Person of day - 28 AUGUST 2020
Andrey Lukin was a student of Leningrad’s Pioneers’ Palace. In this legendary cauldron of talents, he trained with masters Cherepkov and Kirillov. In 1967, Andrey won a qualifying tournament for juniors and was supposed to play in the world championship.
“The championship was supposed to take place in August 1967, but everything was overruled by the Six-Day War. Every communist country except Romania severed relations with Israel and no one went to Jerusalem.
The Soviet Union was supposed to be represented by Andrey Lukin, who won a tournament of young masters and with it the right to play in the world championship. Of course, it wasn’t certain that Andrey would win, but politics overruled chess and deprived him of the chance to try.
The junior world championship took place every two years and Lukin was too old to participate in the next one, which took place in Stockholm in 1969 and which was won by Anatoly Karpov.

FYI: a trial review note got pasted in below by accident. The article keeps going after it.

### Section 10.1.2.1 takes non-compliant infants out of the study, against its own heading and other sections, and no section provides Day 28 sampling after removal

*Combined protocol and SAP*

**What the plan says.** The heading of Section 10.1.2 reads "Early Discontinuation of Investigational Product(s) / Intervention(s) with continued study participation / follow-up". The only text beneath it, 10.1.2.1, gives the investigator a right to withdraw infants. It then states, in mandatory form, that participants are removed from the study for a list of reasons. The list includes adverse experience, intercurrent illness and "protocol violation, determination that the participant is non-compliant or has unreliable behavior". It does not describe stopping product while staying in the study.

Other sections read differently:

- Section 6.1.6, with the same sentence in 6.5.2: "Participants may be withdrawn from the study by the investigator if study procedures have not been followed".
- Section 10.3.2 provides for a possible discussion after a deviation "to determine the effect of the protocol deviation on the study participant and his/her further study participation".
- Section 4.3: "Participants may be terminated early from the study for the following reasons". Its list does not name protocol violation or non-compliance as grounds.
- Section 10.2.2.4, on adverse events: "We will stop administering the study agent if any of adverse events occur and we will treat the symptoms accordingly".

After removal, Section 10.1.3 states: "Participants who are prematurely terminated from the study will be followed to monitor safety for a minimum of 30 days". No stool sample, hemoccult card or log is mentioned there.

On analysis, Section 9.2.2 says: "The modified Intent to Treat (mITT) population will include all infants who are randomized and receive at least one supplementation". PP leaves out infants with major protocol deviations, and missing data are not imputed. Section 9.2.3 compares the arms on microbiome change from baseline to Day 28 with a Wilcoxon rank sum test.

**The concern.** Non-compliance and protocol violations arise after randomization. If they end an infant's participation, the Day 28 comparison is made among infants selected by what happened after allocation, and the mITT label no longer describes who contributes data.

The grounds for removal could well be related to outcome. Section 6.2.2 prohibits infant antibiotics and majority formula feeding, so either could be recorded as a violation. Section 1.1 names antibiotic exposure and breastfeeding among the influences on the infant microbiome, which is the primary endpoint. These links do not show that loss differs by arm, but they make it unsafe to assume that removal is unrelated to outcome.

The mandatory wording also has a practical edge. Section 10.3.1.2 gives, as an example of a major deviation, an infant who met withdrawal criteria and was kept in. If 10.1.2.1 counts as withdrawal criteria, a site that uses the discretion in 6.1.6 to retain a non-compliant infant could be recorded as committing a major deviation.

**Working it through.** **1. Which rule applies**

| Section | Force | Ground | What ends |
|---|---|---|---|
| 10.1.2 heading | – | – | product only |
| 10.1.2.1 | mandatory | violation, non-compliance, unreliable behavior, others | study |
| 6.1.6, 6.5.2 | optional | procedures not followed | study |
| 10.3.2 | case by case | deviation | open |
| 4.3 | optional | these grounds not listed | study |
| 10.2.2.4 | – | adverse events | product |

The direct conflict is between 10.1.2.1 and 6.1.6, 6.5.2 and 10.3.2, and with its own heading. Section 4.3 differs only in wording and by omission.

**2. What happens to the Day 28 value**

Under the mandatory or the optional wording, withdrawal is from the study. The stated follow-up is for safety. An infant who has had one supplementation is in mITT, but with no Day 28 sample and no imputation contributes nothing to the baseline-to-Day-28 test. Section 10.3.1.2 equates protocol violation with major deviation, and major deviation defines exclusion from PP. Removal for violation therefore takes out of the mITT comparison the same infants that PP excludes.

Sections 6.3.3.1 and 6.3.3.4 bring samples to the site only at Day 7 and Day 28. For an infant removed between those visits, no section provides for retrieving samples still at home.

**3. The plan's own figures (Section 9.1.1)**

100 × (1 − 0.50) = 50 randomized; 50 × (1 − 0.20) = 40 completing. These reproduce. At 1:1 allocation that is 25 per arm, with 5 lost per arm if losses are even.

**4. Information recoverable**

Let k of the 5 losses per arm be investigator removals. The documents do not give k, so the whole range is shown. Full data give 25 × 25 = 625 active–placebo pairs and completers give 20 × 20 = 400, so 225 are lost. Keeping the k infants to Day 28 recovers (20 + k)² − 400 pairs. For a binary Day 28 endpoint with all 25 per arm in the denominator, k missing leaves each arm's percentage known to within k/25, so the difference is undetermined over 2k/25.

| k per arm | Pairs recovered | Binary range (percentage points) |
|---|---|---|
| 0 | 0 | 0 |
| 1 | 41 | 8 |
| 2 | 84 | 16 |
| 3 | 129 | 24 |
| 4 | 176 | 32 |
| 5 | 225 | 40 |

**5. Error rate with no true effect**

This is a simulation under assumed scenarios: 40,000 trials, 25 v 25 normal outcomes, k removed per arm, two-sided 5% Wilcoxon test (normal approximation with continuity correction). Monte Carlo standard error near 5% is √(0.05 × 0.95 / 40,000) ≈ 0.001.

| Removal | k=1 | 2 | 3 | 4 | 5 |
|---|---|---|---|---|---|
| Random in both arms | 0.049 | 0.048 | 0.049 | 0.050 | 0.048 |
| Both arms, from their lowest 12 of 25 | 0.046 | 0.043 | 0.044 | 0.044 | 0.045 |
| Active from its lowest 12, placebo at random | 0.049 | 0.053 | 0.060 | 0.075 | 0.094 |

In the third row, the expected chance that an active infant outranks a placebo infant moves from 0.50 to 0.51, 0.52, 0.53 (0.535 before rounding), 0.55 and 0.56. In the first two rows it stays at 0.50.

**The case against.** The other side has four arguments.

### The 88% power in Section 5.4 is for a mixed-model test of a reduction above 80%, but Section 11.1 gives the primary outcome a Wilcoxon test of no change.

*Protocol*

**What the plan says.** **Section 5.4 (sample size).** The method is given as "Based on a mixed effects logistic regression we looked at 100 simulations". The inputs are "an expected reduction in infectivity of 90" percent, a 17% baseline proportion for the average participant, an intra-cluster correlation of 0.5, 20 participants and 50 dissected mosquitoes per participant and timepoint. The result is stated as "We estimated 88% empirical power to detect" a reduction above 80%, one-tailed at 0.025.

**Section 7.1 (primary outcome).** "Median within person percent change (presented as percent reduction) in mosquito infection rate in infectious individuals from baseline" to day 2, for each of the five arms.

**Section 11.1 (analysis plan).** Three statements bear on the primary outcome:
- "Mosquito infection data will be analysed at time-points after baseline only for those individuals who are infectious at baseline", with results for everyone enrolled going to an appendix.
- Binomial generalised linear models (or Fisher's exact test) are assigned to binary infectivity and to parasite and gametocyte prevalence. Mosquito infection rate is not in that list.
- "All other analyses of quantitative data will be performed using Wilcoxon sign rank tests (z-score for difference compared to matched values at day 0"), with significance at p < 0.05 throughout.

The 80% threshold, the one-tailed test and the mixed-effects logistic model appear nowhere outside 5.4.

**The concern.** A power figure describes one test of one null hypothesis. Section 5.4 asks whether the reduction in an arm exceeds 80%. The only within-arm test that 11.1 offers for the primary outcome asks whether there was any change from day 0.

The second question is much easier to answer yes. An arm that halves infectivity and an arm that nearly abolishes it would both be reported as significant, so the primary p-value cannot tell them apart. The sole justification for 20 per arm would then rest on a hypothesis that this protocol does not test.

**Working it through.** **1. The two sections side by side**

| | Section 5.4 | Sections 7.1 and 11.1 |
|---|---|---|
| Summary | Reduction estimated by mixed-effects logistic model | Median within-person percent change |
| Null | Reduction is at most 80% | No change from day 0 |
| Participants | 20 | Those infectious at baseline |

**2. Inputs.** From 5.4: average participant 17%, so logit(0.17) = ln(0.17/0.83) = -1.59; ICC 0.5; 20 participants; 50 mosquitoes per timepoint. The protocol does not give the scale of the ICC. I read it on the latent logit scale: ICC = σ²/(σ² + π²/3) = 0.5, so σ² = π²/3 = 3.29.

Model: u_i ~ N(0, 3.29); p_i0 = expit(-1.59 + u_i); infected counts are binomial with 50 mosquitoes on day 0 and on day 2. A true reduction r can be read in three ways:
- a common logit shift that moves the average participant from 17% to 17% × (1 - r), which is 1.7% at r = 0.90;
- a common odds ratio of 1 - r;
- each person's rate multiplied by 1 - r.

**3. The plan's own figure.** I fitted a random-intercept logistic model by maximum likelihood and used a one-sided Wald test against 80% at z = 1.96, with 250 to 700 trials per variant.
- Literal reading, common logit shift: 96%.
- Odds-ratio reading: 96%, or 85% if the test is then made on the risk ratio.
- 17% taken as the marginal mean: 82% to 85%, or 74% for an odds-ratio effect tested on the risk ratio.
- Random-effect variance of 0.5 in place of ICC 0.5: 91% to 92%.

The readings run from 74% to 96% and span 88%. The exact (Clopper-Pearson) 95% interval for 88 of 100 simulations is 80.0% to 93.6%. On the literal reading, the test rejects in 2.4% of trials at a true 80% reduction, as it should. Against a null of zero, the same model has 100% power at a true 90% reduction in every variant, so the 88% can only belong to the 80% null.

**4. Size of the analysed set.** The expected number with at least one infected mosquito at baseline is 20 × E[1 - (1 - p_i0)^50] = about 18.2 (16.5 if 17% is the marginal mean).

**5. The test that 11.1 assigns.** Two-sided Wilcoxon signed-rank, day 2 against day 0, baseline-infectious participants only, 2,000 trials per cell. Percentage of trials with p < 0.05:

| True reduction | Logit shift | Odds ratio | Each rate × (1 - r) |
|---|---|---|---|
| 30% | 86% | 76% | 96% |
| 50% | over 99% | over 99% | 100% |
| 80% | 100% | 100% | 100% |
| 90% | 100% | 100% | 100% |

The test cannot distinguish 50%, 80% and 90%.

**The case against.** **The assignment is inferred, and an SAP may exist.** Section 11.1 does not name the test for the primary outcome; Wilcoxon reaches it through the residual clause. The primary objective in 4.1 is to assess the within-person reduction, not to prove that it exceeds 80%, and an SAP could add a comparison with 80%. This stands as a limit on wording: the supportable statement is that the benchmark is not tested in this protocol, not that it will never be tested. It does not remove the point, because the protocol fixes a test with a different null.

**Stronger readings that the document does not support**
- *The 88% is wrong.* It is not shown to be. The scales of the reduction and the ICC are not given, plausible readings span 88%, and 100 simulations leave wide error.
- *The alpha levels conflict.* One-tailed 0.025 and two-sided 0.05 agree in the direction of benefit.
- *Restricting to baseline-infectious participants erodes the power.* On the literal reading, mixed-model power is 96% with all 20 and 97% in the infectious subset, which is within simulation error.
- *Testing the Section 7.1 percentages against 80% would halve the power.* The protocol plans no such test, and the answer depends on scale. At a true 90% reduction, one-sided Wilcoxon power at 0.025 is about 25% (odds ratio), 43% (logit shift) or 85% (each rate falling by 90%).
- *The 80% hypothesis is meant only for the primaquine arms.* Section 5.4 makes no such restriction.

It would be unfair to say that Andrey’s career, which he started while he was at a technical university, was unsuccessful: the international master won five St Petersburg championships, trained Peter Svidler for many years and remains one of Russia’s leading trainers to this day. But who knows what Lukin’s chess path would have looked like if he was allowed to play in that world championship.” (G. Sosonko)
Andrey Lukin is the five-time champion of Leningrad. Only Mark Taimanov has the same number of victories in this competition. After his victory in Nałęczów in 1981 and success at a Leningrad tournament, he became an international master. In his younger years, Lukin was already a strong trainer and towards the end of the 1980s, he found a talented young student called Peter Svidler. In addition to his work with Svidler, he helped Konstantin Sakaev when the latter was young. He mentored multiple celebrated chess players, like Kirill Alexeenko and Vasily Usmanov, to name a few. He led Russia’s junior team in important competitions and he was a laureate of the “Trainer of the Year” award. He is a recognised trainer of Russia.
He was a co-author of a book about grandmaster Konstantin Aseev.
“I am an engineer who became a trainer out of necessity. The job is pretty thankless. Everything depends on the students. I was lucky with those. The most important thing in our profession is to work hard, with no holidays and no rest days. I work in the Chigorin Club. Hropov created a school for Olympians there after con-artists began to take over the city’s best chess clubs. And Boris organised the juniors’ school in such a way that it couldn’t be taken away.” (A. Lukin)